Authority is the power to name what’s real, to establish the terms of engagement, to frame the focus. Often in congregational life, the ordained pastor or priest holds exclusive authority, at least in worship, as expressed in the fact that this might be the only one whose voice you’d hear. But we believe that authority is a gift of the Holy Spirit that, from time to time, visits upon every one of us. Thus, the Homily of the People, a time when all in worship are invited to “share of our meditation.”
Following the Homily of the Pastor and a 5-minute period of silence, the Homily of the People is modeled after a Friends’ (Quaker) Meeting. But it can also be understood by what it’s not. It’s not a question-and-answer period such as you might see at a lecture. (Usually the pastor doesn’t speak at all.) It’s not a discussion such as you might see at a workshop. (Usually there’s much silence between comments.) It’s not an altar call at which people proclaim or defend their faith. The pastor doesn’t moderate, and neither are parishioners to raise their hands or wait to be called on. Sometimes a meditation is in direct response to the pastor’s sermon, sometimes it’s an extension of some point therein, and sometimes it’s self-contained. Mostly, it needs to be experienced to be understood. And so again we say as Christ is remembered to have said, “Come and see.”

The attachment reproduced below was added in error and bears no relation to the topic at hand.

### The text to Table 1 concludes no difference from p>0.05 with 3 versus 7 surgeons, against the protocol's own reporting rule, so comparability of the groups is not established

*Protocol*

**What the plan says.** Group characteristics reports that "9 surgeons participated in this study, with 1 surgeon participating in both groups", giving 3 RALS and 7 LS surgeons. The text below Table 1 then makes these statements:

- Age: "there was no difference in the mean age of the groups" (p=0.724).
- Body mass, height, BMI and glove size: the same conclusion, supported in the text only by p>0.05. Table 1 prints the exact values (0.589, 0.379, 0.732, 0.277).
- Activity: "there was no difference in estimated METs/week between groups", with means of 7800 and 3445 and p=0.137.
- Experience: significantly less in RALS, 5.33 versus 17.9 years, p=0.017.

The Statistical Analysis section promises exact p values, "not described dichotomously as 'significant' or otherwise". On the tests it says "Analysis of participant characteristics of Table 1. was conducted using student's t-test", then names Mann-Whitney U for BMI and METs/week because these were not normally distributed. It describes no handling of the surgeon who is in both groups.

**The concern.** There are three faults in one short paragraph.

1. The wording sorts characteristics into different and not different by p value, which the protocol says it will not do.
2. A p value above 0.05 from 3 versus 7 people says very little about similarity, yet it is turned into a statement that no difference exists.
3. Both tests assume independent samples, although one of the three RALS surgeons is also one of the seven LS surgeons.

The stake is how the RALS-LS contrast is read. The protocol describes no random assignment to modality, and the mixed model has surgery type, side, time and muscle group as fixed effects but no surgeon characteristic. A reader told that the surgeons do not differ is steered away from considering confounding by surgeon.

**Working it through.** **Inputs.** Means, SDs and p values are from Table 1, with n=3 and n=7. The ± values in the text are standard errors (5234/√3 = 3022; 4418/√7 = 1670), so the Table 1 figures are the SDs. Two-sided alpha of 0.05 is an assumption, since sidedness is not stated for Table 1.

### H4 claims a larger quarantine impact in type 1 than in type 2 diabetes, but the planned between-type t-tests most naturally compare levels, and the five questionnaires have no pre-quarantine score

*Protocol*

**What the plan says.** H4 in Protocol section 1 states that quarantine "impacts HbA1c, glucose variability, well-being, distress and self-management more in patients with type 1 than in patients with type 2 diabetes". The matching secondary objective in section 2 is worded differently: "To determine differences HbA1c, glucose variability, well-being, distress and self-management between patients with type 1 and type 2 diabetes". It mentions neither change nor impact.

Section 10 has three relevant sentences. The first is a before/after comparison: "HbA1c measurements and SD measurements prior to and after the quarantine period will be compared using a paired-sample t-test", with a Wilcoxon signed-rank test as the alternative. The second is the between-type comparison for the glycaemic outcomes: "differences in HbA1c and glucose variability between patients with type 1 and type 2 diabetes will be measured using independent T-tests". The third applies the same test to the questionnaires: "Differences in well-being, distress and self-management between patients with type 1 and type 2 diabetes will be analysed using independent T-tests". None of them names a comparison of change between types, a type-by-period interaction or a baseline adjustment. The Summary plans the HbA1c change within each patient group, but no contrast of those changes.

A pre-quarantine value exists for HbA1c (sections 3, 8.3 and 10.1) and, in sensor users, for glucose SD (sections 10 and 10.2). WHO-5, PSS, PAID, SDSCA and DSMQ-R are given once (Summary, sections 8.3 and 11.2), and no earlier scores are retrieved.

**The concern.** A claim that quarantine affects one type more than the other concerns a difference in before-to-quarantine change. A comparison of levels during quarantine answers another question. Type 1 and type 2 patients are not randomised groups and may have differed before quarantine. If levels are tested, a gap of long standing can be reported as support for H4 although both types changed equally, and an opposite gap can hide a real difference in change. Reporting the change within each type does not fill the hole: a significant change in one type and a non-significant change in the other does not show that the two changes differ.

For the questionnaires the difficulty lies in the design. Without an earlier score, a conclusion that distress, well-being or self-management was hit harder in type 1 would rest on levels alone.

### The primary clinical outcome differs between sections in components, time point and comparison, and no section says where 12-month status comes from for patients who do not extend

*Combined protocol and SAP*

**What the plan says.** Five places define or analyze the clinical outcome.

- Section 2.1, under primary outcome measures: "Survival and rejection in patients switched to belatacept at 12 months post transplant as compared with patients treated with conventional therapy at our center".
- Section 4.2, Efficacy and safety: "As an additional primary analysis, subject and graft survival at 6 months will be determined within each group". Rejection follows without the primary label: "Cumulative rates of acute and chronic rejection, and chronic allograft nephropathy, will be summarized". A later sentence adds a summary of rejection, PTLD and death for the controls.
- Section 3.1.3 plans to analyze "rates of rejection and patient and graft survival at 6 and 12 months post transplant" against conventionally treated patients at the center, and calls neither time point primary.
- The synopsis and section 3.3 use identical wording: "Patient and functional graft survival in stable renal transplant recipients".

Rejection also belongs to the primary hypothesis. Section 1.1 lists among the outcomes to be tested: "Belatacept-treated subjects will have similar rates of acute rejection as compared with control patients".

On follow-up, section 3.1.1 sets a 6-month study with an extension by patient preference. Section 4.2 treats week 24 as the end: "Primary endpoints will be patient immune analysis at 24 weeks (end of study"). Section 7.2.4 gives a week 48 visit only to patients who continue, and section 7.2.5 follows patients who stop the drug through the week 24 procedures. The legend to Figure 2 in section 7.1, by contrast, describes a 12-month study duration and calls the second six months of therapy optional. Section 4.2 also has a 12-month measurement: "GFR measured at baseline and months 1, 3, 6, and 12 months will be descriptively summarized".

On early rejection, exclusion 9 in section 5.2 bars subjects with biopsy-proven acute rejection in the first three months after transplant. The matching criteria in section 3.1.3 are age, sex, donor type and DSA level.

At the conclusion of worship, just prior to the final hymn, we gather, hand-holding-hand, in a circle around the center pews. Here we each introduce ourselves and share any announcements we have. We conclude by saying the Lord’s Prayer.
On the 3rd and 5th Sundays of every month, we forgo scripture readings and sermon, and hear instead a story from our collection of Godly Play stories. These are based on scripture but in the mode of interactive and manipulable objects such as you’d find in a Montessori classroom. For more information about this, please go to our Godly Play page.